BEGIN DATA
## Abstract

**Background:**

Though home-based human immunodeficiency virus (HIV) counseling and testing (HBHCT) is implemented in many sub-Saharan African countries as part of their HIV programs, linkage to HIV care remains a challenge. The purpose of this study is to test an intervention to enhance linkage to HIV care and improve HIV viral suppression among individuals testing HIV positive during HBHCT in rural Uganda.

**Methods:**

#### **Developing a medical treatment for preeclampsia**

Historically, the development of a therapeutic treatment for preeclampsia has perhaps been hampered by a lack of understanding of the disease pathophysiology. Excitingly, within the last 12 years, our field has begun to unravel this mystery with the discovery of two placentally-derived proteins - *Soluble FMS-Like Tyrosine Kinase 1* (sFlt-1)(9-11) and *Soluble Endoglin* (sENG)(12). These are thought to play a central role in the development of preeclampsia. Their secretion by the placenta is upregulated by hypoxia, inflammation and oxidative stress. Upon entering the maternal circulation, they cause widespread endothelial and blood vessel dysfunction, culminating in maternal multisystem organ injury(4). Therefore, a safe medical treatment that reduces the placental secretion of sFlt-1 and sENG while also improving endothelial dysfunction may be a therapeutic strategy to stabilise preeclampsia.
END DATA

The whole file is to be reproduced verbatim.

## Abstract

**Background:**

Though home-based human immunodeficiency virus (HIV) counseling and testing (HBHCT) is implemented in many sub-Saharan African countries as part of their HIV programs, linkage to HIV care remains a challenge. The purpose of this study is to test an intervention to enhance linkage to HIV care and improve HIV viral suppression among individuals testing HIV positive during HBHCT in rural Uganda.

**Methods:**

#### **Developing a medical treatment for preeclampsia**

Historically, the development of a therapeutic treatment for preeclampsia has perhaps been hampered by a lack of understanding of the disease pathophysiology. Excitingly, within the last 12 years, our field has begun to unravel this mystery with the discovery of two placentally-derived proteins - *Soluble FMS-Like Tyrosine Kinase 1* (sFlt-1)(9-11) and *Soluble Endoglin* (sENG)(12). These are thought to play a central role in the development of preeclampsia. Their secretion by the placenta is upregulated by hypoxia, inflammation and oxidative stress. Upon entering the maternal circulation, they cause widespread endothelial and blood vessel dysfunction, culminating in maternal multisystem organ injury(4). Therefore, a safe medical treatment that reduces the placental secretion of sFlt-1 and sENG while also improving endothelial dysfunction may be a therapeutic strategy to stabilise preeclampsia.